Tuple functional spec draft

I put up a preliminary functional spec for tuples:


Feedback is most welcome.

There are two problems I discuss in the draft spec:

  1. need a standalone sized data structure declaration syntax (easy)

  2. can’t calculate return type of operator[] statically, either in
    C++ or Stan

The first one has a suggested solution, but the second is truly problematic
in that it means either we abandon static strong type checking for Stan
programs with a pointer-based hack, or we don’t allow indexing. Or someone
figures out a clever way we can have our cake and eat it too, but I don’t think
it’s logically possible.

  • Bob

This also depends on what version of the C++ library we are targeting. See

If foo[int] in the Stan language yields get<int>(foo) in C++, we would know it is the integer element.

I didn’t see a run-time indexing operation. They did provide one
that works statically, which won’t help us in Stan (unless we restrict
indexes to literals). I just don’t think it’s possible to do in
C++ with typing because there’s no way to resolve the type statically.

Boost does what I was suggesting and what I saw in the C++ presentation
Ben linked:


which is to have a function that takes the index as a static template

The boost doc’s useful as they’ve thought this through more in
terms of promotions allowed in assignments of one tuple to another
(for us, that’d just mean int promoting to real).

  • Bob

P.S. I really didn’t need a broken pronunciation guide to "tuple"
written by someone who doesn’t understand English pronunciation and
accent variation. Never trust a Star Trek fan’s opinion of languages.

Just some thoughts which may bring some ideas, not a solution.

I do agree on the fact that I do not see how to calculate the return type for something dynamic like:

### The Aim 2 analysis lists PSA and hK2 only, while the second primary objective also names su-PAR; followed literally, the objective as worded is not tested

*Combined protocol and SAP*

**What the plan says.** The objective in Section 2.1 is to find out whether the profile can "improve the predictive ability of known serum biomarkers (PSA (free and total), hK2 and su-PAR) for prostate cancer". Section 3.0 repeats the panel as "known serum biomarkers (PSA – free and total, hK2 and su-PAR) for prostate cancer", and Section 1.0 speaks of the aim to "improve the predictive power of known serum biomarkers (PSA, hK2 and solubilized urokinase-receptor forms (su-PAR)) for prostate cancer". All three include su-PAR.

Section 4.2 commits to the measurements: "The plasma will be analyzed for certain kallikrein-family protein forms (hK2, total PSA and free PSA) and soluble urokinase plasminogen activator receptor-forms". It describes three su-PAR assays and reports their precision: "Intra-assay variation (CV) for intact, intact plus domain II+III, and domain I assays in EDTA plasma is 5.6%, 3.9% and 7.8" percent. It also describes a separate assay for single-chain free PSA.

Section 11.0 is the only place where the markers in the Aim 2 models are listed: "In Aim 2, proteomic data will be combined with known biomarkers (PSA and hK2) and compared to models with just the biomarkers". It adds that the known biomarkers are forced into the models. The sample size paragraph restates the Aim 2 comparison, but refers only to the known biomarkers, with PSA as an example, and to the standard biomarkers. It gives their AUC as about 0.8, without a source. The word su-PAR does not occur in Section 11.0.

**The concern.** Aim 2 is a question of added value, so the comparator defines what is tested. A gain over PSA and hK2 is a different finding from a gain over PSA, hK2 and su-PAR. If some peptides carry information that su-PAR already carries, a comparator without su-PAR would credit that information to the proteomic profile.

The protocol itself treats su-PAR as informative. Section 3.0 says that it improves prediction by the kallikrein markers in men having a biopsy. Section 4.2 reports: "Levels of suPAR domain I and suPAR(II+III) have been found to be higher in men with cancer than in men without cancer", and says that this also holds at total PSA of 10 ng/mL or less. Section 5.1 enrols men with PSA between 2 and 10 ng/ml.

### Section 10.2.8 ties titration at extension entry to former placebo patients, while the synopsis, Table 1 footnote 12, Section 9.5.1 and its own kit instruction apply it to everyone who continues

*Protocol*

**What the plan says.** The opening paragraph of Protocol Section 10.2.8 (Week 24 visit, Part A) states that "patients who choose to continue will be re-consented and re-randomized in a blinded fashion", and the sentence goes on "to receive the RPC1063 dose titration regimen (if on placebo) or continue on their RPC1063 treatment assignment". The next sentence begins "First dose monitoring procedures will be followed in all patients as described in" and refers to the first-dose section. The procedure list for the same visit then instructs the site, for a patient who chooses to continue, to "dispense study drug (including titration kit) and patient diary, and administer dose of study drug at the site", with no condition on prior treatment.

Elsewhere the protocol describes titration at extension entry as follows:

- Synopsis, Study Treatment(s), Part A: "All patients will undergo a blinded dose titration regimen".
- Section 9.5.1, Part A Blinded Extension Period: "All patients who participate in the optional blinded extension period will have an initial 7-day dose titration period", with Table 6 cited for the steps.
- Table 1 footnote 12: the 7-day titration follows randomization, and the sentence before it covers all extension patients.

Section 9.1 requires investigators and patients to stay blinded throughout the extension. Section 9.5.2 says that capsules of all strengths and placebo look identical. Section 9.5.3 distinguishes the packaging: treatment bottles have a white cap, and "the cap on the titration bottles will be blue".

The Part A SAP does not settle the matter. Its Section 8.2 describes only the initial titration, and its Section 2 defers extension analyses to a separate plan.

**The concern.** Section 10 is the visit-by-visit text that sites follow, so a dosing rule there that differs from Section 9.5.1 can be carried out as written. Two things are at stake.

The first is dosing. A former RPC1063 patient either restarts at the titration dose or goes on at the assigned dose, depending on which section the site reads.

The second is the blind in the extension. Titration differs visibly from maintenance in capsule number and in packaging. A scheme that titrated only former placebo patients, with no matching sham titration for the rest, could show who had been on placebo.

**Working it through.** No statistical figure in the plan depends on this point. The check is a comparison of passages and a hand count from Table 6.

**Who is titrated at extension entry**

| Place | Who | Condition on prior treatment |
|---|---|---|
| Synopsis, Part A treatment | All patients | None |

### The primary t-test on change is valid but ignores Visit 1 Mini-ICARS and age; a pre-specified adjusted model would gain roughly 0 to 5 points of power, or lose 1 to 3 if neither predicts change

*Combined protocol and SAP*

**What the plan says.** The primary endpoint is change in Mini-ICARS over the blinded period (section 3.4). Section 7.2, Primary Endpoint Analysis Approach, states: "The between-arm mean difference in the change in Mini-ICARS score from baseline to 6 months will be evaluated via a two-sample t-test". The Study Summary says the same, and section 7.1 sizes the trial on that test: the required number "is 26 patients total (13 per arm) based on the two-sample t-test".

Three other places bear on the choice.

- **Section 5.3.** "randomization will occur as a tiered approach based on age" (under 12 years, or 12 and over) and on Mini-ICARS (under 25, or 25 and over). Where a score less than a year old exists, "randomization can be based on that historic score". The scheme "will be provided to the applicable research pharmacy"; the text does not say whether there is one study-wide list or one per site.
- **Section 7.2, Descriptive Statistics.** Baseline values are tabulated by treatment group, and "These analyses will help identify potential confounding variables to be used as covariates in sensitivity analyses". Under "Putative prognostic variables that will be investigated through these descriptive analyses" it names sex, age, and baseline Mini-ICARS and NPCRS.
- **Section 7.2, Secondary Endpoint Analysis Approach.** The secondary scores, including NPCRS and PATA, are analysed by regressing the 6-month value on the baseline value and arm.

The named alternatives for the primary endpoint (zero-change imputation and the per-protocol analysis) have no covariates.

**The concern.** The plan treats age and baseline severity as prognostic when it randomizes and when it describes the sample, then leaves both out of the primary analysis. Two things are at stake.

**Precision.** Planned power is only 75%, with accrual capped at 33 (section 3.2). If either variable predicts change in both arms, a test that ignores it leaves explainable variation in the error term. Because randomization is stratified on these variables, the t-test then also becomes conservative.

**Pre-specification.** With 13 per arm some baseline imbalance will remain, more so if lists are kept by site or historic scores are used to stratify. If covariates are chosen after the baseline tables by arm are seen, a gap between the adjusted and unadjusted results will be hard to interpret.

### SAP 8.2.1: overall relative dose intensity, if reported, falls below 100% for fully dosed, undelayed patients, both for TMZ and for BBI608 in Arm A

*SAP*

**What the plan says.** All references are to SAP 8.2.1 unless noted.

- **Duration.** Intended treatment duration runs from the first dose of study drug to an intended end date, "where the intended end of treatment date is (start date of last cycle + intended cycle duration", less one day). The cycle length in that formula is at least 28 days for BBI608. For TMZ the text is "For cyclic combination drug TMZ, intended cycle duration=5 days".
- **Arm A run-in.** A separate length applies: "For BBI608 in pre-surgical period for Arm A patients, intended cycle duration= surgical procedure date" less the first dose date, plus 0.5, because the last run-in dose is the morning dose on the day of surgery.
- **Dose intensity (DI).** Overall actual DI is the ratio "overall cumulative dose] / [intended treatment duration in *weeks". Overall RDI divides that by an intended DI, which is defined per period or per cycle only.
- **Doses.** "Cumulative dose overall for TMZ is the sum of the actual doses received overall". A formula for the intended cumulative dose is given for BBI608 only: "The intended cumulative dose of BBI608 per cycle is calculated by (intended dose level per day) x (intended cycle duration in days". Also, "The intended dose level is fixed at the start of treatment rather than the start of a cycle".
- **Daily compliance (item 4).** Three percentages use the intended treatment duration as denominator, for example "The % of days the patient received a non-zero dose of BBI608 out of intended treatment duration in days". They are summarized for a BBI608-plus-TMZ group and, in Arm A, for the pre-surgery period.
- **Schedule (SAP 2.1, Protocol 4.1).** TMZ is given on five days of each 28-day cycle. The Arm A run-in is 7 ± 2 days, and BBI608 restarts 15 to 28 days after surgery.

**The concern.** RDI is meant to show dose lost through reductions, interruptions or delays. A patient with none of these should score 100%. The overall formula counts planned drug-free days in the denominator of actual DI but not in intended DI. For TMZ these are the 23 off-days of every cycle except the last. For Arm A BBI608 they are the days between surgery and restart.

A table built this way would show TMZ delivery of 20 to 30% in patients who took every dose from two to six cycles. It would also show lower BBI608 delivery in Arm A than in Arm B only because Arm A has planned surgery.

type? operator[](const int idx)

  • On the dynamic side I think the cleanest way to do that is by using something like std::variant

Maybe interesting to read the C++17 ruminations there: C++17 std::variant
There is also a boost implementation available there: boost.variant (boost 1.61)

  • On the static side

Personally I would prefer something like

template <int IDX<
auto& operator[](std::integral_constant<int,IDX< idx)

instead of:

template <int IDX<
auto& get()

IMHO the advantages are twofold:
1/ syntactically dynamic & static cases are nearly identical
2/ the C++ trend is to use things like:

template<int INTEGER<
constexpr integer_c = std::integral_constant<int,INTEGER<();

and to redefine operators to allow static computations like:

auto a = integer_c<4>();
auto b = 4*a+a;
auto result = my_tuple[b];

See Boost Hana library for instance.


ps: I do not know how to write well formed template <> here, each time I use > the text after < is erased. That is the reason why I wrote


Is there a trick to fix that?

I’m already disliking how Discourse monkeys with our posts.
This is what you get with “markdown”.

I’m guessing you need “& g t ;” without space to get a right-angle,
as in here: >

I believe we’re still waiting on some C++11 issues with R
before we move on from C++03.

We could return a variant type on the C++ side, but that’s not
going to help on the Stan side, and it’s a huge pain to use such
a thing (as evidenced by our uses in the parser through Boost Spirit